BEWARE! Impact of New Tax Rules on Your Family Limited Partnership

by Strasburger & Price, LLP
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Strasburger & Price, LLP

Family limited partnerships (“FLPs”) are a common estate planning technique. They permit centralized asset management, provide liability protection, and create a mechanism by which one generation can transfer wealth to the next without giving up control. Like all partnerships, FLPs do not pay federal income tax. Instead, an FLP’s income is “passed through” to its partners, who pay tax at their own rates. Under current law, if an IRS exam (audit) determines that an FLP underreported its income, such that the partners underpaid their taxes, the IRS collects the additional tax due from the partners.  Parts of this fundamental “pass through” feature are about to change.

Under new partnership audit rules that will soon take effect, if the IRS determines that tax on an FLP’s income was underreported, it collects the tax from the FLP itself, not the partners. In this scenario, the FLP generally pays tax at the highest individual or corporate rate.

Rather than paying the tax itself, an FLP can elect to “push out” the tax liability to the people who were partners during the year under audit, restoring the pass-through treatment to which FLPs are accustomed. The “push out” election is made by the “Partnership Representative,” who is a partner or other person designated in accordance with the partnership agreement. This election has to be made on a timely-filed Form 1065 (partnership return), and if the Partnership Representative fails to make it, the opportunity is lost.

Certain partnerships can elect out of the new regime entirely, but the typical FLP will not qualify to do so.  To elect out, a partnership must have 100 or fewer partners, all of whom are individuals, corporations, or estates of deceased partners. Under the proposed regulations, a partnership that has even one partner that is a disregarded entity (e.g., a single-member LLC), a partnership (including a multi-member LLC), or a trust cannot elect out. Most FLPs have at least one “non-qualifying” partner (typically, an LLC is the general partner of an FLP), making the FLP ineligible to elect out. As a result, the typical FLP will be subject to the new audit (and tax) regime.

RECOMMENDATIONS

In light of the new rules, the FLP should consider.

  • Requiring a “Push-Out” Election to Protect the Younger Generation(s).  Unless the FLP makes a push-out election, if a parent gifts all or a portion of his or her FLP interest to a child or grandchild, the parent is off the hook for any underpayment of tax that arose during a year he or she owned the gifted FLP interest, and the younger family member will bear the economic cost when the partnership pays the tax.  To protect the financial interests of the younger family members, the partnership agreement can require a push-out election following an audit to protect the value of a child’s or grandchild’s partnership interest. An added benefit of such a provision is that, when the tax is “pushed out” to the historic owners, the value of the parent’s (taxable) estate will be reduced.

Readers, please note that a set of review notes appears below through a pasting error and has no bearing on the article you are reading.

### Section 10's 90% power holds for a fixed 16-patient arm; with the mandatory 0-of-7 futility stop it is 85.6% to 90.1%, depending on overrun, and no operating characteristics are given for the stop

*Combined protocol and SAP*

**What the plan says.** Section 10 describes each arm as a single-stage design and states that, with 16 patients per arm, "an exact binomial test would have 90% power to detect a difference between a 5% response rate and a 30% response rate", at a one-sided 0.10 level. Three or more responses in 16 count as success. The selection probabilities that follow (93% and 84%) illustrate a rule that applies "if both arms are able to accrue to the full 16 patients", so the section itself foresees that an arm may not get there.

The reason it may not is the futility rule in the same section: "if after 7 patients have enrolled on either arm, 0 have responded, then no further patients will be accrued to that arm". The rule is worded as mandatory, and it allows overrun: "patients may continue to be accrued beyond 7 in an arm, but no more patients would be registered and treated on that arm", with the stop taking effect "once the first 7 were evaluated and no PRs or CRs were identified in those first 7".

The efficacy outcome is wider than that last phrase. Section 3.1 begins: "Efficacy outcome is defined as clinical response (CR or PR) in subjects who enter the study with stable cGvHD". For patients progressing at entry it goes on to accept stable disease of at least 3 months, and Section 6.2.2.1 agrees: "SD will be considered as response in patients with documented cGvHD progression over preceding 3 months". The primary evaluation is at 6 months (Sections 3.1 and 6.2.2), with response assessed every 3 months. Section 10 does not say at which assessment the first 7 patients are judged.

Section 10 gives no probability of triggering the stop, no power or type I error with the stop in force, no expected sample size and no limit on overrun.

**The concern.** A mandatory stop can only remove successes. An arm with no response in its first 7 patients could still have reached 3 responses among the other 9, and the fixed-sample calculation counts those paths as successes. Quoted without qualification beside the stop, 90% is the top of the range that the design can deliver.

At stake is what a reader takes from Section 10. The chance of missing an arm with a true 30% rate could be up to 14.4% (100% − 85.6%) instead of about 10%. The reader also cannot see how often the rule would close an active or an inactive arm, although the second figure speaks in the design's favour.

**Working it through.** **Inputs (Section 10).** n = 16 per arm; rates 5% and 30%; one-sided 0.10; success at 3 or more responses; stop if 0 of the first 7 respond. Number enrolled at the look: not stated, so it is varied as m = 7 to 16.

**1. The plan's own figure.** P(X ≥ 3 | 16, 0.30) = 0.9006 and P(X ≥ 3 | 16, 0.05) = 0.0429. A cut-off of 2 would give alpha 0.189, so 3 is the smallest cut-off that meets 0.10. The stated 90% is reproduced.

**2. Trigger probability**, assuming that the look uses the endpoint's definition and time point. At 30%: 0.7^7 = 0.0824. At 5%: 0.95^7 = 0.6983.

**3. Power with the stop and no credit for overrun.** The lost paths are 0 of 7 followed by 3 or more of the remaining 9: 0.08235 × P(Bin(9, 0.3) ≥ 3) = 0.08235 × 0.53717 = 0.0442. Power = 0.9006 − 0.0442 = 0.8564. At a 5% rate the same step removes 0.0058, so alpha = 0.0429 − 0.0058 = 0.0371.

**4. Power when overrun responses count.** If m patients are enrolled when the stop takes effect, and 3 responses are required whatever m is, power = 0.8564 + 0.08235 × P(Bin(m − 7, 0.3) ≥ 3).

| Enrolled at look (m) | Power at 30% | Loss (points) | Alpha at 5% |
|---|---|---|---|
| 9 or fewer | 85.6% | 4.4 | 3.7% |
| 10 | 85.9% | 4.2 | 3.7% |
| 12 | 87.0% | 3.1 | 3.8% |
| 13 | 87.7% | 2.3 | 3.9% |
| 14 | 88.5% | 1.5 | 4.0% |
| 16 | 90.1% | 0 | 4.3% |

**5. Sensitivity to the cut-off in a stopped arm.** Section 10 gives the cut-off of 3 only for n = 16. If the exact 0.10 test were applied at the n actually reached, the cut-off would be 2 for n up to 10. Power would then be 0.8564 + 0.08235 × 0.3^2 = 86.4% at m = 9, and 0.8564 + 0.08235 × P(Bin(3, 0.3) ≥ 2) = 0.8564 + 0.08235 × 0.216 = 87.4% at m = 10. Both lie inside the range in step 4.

• The New Rules May Pit Family Members Against One Another. Envision the following scenario: An FLP is owned by siblings, the children of the original partners. Brother has tax losses outside the FLP that are available to offset his share of the tax that is “pushed out,” so he favors a push-out election. Sister does not have tax losses and would have to go out-of-pocket to pay her share of the tax. She does not want the Partnership Representative to make a push-out election, so that the FLP will pay the tax. Unless the partnership agreement provides for “(super-) majority rule” or another method for the partners to decide whether a push-out election will be made, the decision is in the hands of the Partnership Representative.
  • Identity of the Partnership Representative is Critical. Unlike the “Tax Matters Partner” that exists under current law, the Partnership Representative has the sole authority to bind an FLP and its partners to any decision made by the representative at every stage of the audit proceeding, as well as the power to pick winners and losers among the partners (e.g., choosing whether to make a push-out election). While under current law, the Tax Matters Partner’s role is ministerial, or involves issues on which all partners’ interests usually are aligned, the Partnership Representative’s role affects the partners’ relative economics. Partners should choose the Partnership Representative with care and should consider including a mechanism to direct the Partnership Representative in their partnership agreements.  If an FLP has not designated a Partnership Representative, the IRS has the authority to designate one for the partnership.

When the new rules take effect in 2018, it will no longer be “business as usual” for FLPs. The new rules have the potential to shift tax liability and even create discord among partners.

DISCLAIMER: Because of the generality of this update, the information provided herein may not be applicable in all situations and should not be acted upon without specific legal advice based on particular situations.

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